She backs up this claim by saying survey data shows that 25.5% of respondents over the age of 55 do not know what a hashtag is (compared with 17.6% of respondents under the age of 55).
However, I have another theory – hashtags have become so overused that the proper use for them has gone by the wayside. Heck, our own Jonathan Katz even (jokingly) threw a hashtag into an email he sent to the staff here at SpeakerBox this week. While funny, it also showcased how out of control the use of hashtags has become, and how they are no longer being used solely for their intended purpose.
Recently the always funny Justin Timberlake and Jimmy Fallon even took to mocking the overuse of hashtags in this hilarious clip:
So what do you think – are hashtags truly a mystery or are baby boomers on to something? Do we need to be teaching people how to properly use them?
Digital East 2013 is happening today and tomorrow at the Dulles Hyatt in Northern Virginia. Sessions range from "UX: Building Mobile Experiences That Don't Suck" to "The Visual Content Revolution: Pinterest, Instagram & Tumbler." Lots of content, dozens of speakers and hundreds of attendees.
My session was on "Content Marketing: Create, Distribute & Track ROI" and for my part, I focused on the content creation portion. My discussion focused on things to think about relative to a content strategy, the range of content options and thoughts on how to reach content goals.
One of the things we talk a lot about here at SpeakerBox is creating content that your target audience will find valuable. One of the cool things about speaking to a marketing audience at a digitally-focused conference is that you get real-time feedback and some interesting insights.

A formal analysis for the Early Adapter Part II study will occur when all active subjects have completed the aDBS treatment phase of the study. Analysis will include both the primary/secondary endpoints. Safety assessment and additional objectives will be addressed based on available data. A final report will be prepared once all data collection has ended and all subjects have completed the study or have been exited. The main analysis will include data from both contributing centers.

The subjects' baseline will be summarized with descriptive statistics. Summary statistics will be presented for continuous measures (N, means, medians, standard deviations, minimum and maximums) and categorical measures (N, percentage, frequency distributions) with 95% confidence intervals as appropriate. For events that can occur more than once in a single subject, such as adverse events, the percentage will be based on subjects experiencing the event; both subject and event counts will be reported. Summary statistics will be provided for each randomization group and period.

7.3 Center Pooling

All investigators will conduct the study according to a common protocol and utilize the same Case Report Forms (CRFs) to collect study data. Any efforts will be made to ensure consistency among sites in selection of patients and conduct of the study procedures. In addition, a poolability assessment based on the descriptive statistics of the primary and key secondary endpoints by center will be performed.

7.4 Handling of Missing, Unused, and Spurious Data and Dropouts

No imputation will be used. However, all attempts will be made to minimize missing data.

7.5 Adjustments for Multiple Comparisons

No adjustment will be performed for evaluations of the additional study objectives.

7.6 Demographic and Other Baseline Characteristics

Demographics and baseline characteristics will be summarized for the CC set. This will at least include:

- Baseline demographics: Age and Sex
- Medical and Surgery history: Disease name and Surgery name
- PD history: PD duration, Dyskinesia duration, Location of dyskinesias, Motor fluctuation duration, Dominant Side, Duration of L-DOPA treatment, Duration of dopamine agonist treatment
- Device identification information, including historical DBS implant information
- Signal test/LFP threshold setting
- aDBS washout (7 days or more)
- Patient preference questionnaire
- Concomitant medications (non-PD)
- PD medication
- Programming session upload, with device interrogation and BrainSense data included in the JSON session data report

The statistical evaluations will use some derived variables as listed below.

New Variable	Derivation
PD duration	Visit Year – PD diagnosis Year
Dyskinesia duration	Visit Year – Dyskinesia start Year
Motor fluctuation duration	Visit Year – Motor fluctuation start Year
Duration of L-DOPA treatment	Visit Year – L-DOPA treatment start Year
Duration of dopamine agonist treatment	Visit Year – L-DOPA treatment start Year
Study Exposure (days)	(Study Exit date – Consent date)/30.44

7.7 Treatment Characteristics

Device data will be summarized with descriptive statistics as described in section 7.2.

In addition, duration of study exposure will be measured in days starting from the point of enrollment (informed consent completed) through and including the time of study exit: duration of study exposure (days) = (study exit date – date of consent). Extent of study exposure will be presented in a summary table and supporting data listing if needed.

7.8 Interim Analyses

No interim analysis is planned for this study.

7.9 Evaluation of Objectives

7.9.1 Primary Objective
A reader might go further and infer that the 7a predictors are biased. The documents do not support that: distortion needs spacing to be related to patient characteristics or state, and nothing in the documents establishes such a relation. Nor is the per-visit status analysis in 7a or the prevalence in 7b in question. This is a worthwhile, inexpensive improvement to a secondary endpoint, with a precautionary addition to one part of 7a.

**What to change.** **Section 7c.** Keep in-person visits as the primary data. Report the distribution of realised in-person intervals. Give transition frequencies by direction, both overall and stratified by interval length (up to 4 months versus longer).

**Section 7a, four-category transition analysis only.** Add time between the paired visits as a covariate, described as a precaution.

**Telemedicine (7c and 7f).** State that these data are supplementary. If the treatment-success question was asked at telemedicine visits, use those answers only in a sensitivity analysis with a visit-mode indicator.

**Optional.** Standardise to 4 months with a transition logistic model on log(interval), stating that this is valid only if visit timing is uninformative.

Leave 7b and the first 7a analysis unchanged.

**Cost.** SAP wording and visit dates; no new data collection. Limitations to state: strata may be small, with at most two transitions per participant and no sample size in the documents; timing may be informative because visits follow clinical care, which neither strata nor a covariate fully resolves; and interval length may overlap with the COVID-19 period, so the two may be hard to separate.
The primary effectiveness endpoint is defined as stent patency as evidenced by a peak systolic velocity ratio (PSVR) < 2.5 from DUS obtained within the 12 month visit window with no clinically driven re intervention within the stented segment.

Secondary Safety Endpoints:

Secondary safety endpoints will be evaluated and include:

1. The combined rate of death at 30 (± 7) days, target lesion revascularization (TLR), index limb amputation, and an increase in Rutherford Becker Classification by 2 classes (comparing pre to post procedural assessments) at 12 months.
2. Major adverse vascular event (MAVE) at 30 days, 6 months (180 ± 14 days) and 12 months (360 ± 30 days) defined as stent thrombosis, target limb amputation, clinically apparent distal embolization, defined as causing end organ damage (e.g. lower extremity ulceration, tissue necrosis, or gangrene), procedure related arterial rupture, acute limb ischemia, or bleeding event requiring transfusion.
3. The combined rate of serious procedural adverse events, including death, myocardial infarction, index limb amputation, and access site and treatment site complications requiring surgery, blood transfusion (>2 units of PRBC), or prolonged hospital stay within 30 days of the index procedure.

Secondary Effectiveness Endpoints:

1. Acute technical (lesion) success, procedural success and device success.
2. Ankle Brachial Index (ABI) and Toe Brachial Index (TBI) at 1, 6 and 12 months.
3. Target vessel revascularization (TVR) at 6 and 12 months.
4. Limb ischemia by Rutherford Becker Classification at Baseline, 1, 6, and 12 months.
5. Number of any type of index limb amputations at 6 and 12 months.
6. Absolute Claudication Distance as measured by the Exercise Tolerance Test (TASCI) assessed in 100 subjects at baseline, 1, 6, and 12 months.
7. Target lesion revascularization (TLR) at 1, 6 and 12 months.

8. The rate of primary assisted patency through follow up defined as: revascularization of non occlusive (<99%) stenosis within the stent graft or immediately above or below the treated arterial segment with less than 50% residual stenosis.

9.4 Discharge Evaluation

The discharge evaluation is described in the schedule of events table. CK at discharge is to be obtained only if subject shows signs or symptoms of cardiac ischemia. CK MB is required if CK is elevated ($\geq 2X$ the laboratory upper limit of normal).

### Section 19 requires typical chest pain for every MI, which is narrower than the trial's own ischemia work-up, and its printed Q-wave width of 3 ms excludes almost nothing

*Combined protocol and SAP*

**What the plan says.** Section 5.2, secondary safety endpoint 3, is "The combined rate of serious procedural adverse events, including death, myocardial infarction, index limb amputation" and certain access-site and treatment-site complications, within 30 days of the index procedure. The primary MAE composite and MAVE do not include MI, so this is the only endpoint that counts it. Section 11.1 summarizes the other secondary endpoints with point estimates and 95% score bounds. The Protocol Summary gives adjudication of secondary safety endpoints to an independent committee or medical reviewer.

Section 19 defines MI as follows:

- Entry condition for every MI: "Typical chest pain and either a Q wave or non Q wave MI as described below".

I jumped on Twitter when after I got off stage to see what the audience thought and ran a TweetReach report to get a sense for broader reach and sentiment once I got home.
Nineteen people/handles tweeted from the session for a total of 30 tweets. Pretty decent activity. There were 13 retweets, which seemed good too. On the amplification front, those 30 tweets reached 22,610 accounts for a total of 35,066 impressions. I had some great conversations afterwards and was listed in their event materials -- so the the time investment feels worthwhile in terms of exposure.
What may be more valuable to SpeakerBox out of this is some of the "tells" that the tweets expose. Based on what attendees tweeted about, two things jump out at me. Even though companies are blogging more than ever, marketers are still having a hard time getting buy-in and engagement from their leadership. The second is that people are still learning about incremental blogging tactics, specifically the "Call to Action (CTA)."
Not everyone thinks of an audience tweeting about a presenation as content engagement, but that's exactly what it is - and with the intelligence from these interactions, I can work with our team to create more content related to overcoming blogging challenges and how to cross-promote existing content using CTAs.
Do you pay attention to audience tweets on your presentations? Do use them to help gauge the content needs of your target audience?
Congratulations to Digital East for drawing great attendance and a big thank you to Mark Coleman of my6sense and Steven Tedjamlia of Predictive Science for their presentations on content distribution and measuring ROI.
As my inaugural blog post, I wanted to discuss one of my favorite topics – social media marketing. I was in college when MySpace and Facebook were founded, back when only certain colleges were allowed Facebook accounts, and I had just graduated when Twitter was founded. Starting my career in marketing and public relations, it quickly became a core job function to figure out the whole “social media craze” to best enhance my employer’s brand. Well, it’s no longer a craze and is now a major marketing tool for many companies.